The Monterey Bay Aquarium regrets to announce the passing of Toola, a female Sea Otter who was arguably the most important animal in the 28-year history of the aquarium’s pioneering Sea Otter Research and Conservation program. Toola died early Saturday morning (March 3) in the aquarium’s veterinary care center, of natural causes and infirmities of age.
She was the first rescued Sea Otter ever to raise pups that were successfully returned to the wild; and was the inspiration for state legislation that better protects Sea Otters.
Toola was about 15 or 16 years old when she died. She was rescued as a mature adult (5+ years of age) when she was found stranded on Pismo Beach on July 21, 2001. She suffered from neurological disorders, likely caused by infection of her brain by the protozoan parasite, Toxoplasma gondii. The resulting seizure disorder required twice-daily anticonvulsant medication and prevented her release back into the wild.
But she quickly became a pioneer for the aquarium – on exhibit and behind the scenes. Toola was the first Otter ever to serve as a surrogate mother for stranded pups. She raised 13 pups over the years, including one that was weaned from her on Friday as her health declined. Of the 11 pups already released to the wild, at least 5 are still surviving – including the first animal she reared in 2001. Her pups have matured in the wild and gone on to give birth to 7 pups of their own, 5 of which have weaned successfully. Two more of her pups are still behind the scenes, on track for release later this year.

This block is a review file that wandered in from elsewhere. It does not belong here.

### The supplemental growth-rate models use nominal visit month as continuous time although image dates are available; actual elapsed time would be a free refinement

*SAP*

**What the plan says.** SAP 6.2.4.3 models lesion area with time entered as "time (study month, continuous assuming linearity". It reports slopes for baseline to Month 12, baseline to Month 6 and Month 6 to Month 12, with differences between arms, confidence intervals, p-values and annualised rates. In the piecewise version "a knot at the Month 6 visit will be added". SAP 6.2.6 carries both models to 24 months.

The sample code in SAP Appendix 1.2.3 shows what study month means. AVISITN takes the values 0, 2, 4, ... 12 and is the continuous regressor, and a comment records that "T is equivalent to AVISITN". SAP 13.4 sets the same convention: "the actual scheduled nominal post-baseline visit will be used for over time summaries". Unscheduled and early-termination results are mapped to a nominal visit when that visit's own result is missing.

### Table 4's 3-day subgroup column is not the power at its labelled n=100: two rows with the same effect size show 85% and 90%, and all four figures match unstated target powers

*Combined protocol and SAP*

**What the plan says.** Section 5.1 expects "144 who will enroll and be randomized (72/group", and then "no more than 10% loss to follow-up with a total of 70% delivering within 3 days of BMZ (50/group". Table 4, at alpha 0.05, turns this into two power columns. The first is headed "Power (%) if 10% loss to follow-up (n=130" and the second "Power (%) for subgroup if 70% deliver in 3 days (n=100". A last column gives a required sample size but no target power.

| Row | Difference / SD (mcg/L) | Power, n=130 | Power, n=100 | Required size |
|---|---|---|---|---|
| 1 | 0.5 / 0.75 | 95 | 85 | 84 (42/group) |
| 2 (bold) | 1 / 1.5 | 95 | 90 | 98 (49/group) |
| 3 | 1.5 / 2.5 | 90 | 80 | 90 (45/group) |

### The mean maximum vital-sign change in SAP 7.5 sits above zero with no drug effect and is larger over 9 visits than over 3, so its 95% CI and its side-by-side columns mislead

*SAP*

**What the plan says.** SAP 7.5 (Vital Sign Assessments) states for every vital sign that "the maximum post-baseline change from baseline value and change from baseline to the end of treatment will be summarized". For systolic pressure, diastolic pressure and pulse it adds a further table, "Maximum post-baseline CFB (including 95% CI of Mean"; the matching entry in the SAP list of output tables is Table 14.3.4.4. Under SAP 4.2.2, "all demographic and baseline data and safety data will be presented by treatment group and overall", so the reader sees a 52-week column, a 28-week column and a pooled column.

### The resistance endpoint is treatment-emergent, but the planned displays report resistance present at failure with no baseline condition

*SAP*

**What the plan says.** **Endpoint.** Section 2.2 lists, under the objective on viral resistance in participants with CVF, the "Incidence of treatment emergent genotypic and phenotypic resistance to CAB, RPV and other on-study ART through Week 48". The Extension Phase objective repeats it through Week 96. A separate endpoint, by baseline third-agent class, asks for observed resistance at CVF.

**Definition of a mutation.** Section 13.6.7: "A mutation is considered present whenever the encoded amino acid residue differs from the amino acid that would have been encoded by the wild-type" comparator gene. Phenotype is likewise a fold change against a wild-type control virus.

Toola’s most famous pup is the subject of a new feature film, Otter 501, which debuted in February at the Santa Barbara Film Festival.
On exhibit, Toola’s story of exposure to the toxoplasmosis parasite that can be carried by cats inspired then-California State Assemblymember (now Insurance Commissioner) Dave Jones to introduce legislation to better protect California’s threatened sea otter population. His bill, co-authored with current California Resources Secretary John Laird, became law in 2006. Among other provisions, it created the California Sea Otter Fund that has generated more than $1 million in voluntary taxpayer contributions to support research into disease and other threats facing Sea Otters in the wild.